When modern Islamist terrorists blame this or that policy of the West for their actions, at most they are talking about what their teachers most recently attached their emotions to. The hostility to the West, manifested in al-Qa’ida’s 9/11 terror attacks, long predates Western intervention in Iraq, Libya or Syria. In any event, the Libyan intervention was a ­failure. Huge quantities of Libyan army weaponry found their way into jihadist hands all over North ­Africa and the Middle East. Libya is worse than it was under Gaddafi and worse than Iraq is.

Then there is Syria. In Syria, the West did not intervene. Having learned the lessons of big intervention in Iraq, and modest intervention in Libya, the West threatened to intervene in Syria but did not do so. The Arab Spring broke out and Syria’s President, Bashar al-Assad, cracked down on it with barbaric ferocity.

Before the Arab Spring, Assad was not, by Arab standards, a particularly brutal dictator. Christians and other minorities lived without persecution in Syria, the economy was developing slowly and the country’s borders were stable.

So those strategic wiseacres who say all Western intervention in the Middle East is doomed and it’s better to do nothing have to deal with the case of Syria. It descended into absolutely savage civil war and it spawned ­Islamic State as the most bloodthirsty and violent of the Sunni ­jihadist groups. So the policy of non-intervention produced the worst outcome of all. The limited Western air intervention in Syria comes about because of the West’s need to protect and support the state of Iraq, which for a brief period looked as though it might be over- run by Islamic State.

So, Western intervention fails and so does Western non-intervention. The terrorist and extremist groups of the Middle East have hatred of the West as a central part of their ideology and leaving the Middle East entirely to its own ­devices guarantees continuing ­attacks on the West.

Not only did Western intervention fail in the Middle East, so did Western liberalism. There is a close continuity between George W. Bush’s second inaugural address and Barack Obama’s Cairo speech. Both outlined an American vision of liberalism triumphing in the Middle East. Because Obama was more popular, his speech perhaps had more effect.

You can make the case, and some Obama partisans do, that Obama’s Cairo speech led to the Arab Spring. But the Arab Spring has been an unmitigated disaster in the Middle East.

Is this a counsel of despair? Where do we go from here?

The emergence of Egypt under President Abdel Fattah el-Sisi perhaps points the way forward and it does so by re-creating a very old relationship between Washington and the Middle East. Sisi is no democrat. Neither is he a murderous, bloodthirsty dictator. Nor is he an enemy of the West. He does ­provide stability and he certainly assists Western interests in the Middle East.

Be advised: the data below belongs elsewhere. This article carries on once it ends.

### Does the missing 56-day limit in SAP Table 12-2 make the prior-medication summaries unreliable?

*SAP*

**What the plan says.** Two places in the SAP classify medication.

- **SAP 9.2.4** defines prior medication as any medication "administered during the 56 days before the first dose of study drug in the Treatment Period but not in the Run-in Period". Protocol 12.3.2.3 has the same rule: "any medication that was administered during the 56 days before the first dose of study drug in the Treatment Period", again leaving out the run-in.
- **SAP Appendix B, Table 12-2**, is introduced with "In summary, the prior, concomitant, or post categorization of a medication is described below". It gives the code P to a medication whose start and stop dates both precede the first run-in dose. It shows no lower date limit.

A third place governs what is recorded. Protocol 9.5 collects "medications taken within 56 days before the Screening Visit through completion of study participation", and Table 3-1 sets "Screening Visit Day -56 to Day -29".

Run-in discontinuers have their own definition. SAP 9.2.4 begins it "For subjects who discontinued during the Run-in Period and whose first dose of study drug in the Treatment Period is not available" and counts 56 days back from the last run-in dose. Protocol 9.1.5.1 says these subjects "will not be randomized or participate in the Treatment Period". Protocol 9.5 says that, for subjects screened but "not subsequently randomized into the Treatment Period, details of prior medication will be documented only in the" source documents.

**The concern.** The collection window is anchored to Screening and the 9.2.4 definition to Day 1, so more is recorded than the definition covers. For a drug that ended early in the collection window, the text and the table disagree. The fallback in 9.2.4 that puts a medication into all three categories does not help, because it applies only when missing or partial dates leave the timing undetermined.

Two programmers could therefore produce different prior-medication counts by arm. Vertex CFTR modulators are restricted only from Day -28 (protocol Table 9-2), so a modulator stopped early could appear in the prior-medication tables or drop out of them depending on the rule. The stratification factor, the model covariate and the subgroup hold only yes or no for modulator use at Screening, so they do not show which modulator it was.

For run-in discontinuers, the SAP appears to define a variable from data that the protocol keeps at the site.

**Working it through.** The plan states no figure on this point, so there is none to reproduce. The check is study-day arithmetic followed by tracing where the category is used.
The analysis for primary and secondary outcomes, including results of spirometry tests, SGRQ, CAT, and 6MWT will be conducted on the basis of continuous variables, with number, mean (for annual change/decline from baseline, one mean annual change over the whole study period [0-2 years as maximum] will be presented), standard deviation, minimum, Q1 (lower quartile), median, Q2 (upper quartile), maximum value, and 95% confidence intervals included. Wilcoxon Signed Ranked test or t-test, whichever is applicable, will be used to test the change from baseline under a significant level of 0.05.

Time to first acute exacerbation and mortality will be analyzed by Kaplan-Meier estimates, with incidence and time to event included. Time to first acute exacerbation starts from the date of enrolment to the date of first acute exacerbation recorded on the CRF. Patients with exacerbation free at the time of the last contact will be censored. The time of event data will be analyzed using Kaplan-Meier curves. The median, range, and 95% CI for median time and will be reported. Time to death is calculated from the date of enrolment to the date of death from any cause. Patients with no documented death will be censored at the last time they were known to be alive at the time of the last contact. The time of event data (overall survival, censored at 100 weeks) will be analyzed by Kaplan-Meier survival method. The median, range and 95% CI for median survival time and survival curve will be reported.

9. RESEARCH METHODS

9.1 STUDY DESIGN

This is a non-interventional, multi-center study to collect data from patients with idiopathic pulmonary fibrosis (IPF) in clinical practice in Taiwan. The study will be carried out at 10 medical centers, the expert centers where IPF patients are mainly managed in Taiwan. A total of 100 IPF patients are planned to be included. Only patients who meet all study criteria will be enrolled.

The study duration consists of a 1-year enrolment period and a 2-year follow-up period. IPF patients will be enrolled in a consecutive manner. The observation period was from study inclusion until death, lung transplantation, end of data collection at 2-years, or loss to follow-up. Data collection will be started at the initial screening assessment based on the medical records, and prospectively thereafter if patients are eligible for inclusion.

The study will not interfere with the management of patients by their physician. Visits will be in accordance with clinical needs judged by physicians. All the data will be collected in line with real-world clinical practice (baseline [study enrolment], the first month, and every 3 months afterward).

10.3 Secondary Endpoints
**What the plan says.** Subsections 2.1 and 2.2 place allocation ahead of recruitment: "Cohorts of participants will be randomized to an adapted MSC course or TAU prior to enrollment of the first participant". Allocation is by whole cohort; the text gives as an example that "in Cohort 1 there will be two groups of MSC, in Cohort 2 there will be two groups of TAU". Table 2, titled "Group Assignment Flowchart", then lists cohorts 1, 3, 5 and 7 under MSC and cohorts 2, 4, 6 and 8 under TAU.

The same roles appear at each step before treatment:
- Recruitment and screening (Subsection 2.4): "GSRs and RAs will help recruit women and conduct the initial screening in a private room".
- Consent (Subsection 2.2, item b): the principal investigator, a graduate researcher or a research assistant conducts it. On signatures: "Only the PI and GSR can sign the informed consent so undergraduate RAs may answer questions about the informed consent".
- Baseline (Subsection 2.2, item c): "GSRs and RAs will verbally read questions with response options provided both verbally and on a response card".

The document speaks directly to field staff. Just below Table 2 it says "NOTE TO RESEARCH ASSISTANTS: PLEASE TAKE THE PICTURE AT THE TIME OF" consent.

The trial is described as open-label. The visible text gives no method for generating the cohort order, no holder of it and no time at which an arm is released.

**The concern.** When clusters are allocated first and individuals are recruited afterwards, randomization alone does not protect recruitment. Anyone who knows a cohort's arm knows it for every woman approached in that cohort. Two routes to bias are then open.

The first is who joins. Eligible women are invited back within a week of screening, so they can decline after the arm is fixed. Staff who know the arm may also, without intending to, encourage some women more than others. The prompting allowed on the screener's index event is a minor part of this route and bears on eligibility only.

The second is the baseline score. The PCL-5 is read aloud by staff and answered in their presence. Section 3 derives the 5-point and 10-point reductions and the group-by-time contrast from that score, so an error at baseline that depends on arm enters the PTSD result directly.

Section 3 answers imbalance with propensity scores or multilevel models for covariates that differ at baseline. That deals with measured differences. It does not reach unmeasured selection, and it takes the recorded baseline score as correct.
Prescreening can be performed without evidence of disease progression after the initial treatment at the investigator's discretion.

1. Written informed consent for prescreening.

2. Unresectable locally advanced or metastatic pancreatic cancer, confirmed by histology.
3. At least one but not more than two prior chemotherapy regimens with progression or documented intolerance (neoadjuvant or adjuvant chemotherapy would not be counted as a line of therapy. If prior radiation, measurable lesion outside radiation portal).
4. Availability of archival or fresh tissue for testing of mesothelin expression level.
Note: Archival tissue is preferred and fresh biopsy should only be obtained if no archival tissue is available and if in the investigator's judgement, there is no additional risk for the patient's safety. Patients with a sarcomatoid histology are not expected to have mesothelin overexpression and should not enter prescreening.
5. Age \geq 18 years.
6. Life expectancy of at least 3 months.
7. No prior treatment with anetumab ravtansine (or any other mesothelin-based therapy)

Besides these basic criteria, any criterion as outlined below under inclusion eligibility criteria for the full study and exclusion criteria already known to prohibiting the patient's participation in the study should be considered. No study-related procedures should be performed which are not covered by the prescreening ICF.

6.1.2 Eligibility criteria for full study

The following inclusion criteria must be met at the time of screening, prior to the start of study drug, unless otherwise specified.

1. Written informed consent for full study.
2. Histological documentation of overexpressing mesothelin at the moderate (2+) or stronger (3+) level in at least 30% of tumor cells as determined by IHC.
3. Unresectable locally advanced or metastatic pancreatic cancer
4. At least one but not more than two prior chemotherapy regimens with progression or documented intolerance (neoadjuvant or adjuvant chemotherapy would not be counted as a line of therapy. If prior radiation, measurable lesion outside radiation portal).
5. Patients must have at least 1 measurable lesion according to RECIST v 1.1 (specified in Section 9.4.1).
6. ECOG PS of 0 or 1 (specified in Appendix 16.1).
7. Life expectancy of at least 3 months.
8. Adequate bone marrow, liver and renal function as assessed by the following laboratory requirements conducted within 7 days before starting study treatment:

He now enjoys backing from Washington in the way many Middle East regimes did throughout the Cold War. This was often one of the endless Arab complaints about the US — that it backed dictators in the Middle East. In fact it always urged moderation and reform on its allies but it understood the overwhelming importance of stability and basic governing coherence.

So that is the least bad future — Cold War-style involvement in the Midd e East, cold-eyed and strategically hard-headed, with an emphasis on state stability, regimes that do not commit genocide and do not attack us, and leave political reform for another day. It’s not that inspiring but it has a chance of working.



Alan Dupont, “ISIS as Fascist and Totalitarian,” 29 September 2014, http://thuppahis.com/2014/09/29/isis-as-fascist-and-totalitarian/

Michael Roberts, “Death and Eternal Life: Contrasting Sensibilities in the Face of Corpses,” 29 June 2011, https://thuppahis.com/2011/06/29/death-and-eternal-life-contrasting-sensibilities-in-the-face-of-corpses/

Michael Roberts, “Where Infighting generates Fervour & Power: ISIS Today, LTTE Yesterday,” 21 July 2014, http://thuppahis.com/2014/07/21/where-in-fighting-generates-fervour-power-isis-today-ltte-yesterda/

If We Want To Stop Terrorism, We Should Stop SUPPORTING Terrorists,” AT http://2015-war.beforeitsnews.com/economy/2015/11/if-we-want-to-stop-terrorism-we-should-stop-supporting-terrorists-2775960.html




Filed under accountability, Al Qaeda, american imperialism, arab regimes, atrocities, australian media, authoritarian regimes, fundamentalism, historical interpretation, human rights, Islamic fundamentalism, jihad, law of armed conflict, politIcal discourse, power politics, security, self-reflexivity, terrorism, the imaginary and the real, truth as casualty of war, vengeance, war crimes, war reportage, world events & processes